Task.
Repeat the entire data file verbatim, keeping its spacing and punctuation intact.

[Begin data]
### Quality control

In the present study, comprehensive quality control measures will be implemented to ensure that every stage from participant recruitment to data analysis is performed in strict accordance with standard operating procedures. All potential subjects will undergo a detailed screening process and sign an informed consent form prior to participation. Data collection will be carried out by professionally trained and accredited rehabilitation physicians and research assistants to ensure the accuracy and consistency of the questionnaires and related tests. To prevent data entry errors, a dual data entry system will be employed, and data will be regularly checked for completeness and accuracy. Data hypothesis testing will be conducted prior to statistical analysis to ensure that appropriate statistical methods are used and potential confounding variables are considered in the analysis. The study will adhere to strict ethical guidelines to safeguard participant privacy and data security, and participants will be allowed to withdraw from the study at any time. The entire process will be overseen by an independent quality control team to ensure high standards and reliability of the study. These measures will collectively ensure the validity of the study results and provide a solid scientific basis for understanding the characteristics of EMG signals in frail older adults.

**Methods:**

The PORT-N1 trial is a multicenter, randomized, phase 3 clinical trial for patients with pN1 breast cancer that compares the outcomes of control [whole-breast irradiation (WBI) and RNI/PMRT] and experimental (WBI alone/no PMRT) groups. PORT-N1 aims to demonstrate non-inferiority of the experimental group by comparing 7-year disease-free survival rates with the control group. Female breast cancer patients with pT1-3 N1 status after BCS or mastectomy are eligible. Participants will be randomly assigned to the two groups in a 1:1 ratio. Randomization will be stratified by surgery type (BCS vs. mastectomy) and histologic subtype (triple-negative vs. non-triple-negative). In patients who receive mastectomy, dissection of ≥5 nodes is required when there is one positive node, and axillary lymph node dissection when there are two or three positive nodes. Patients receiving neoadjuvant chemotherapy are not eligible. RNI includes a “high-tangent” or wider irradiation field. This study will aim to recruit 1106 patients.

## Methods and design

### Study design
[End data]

### Quality control

In the present study, comprehensive quality control measures will be implemented to ensure that every stage from participant recruitment to data analysis is performed in strict accordance with standard operating procedures. All potential subjects will undergo a detailed screening process and sign an informed consent form prior to participation. Data collection will be carried out by professionally trained and accredited rehabilitation physicians and research assistants to ensure the accuracy and consistency of the questionnaires and related tests. To prevent data entry errors, a dual data entry system will be employed, and data will be regularly checked for completeness and accuracy. Data hypothesis testing will be conducted prior to statistical analysis to ensure that appropriate statistical methods are used and potential confounding variables are considered in the analysis. The study will adhere to strict ethical guidelines to safeguard participant privacy and data security, and participants will be allowed to withdraw from the study at any time. The entire process will be overseen by an independent quality control team to ensure high standards and reliability of the study. These measures will collectively ensure the validity of the study results and provide a solid scientific basis for understanding the characteristics of EMG signals in frail older adults.

**Methods:**

The PORT-N1 trial is a multicenter, randomized, phase 3 clinical trial for patients with pN1 breast cancer that compares the outcomes of control [whole-breast irradiation (WBI) and RNI/PMRT] and experimental (WBI alone/no PMRT) groups. PORT-N1 aims to demonstrate non-inferiority of the experimental group by comparing 7-year disease-free survival rates with the control group. Female breast cancer patients with pT1-3 N1 status after BCS or mastectomy are eligible. Participants will be randomly assigned to the two groups in a 1:1 ratio. Randomization will be stratified by surgery type (BCS vs. mastectomy) and histologic subtype (triple-negative vs. non-triple-negative). In patients who receive mastectomy, dissection of ≥5 nodes is required when there is one positive node, and axillary lymph node dissection when there are two or three positive nodes. Patients receiving neoadjuvant chemotherapy are not eligible. RNI includes a “high-tangent” or wider irradiation field. This study will aim to recruit 1106 patients.

## Methods and design

### Study design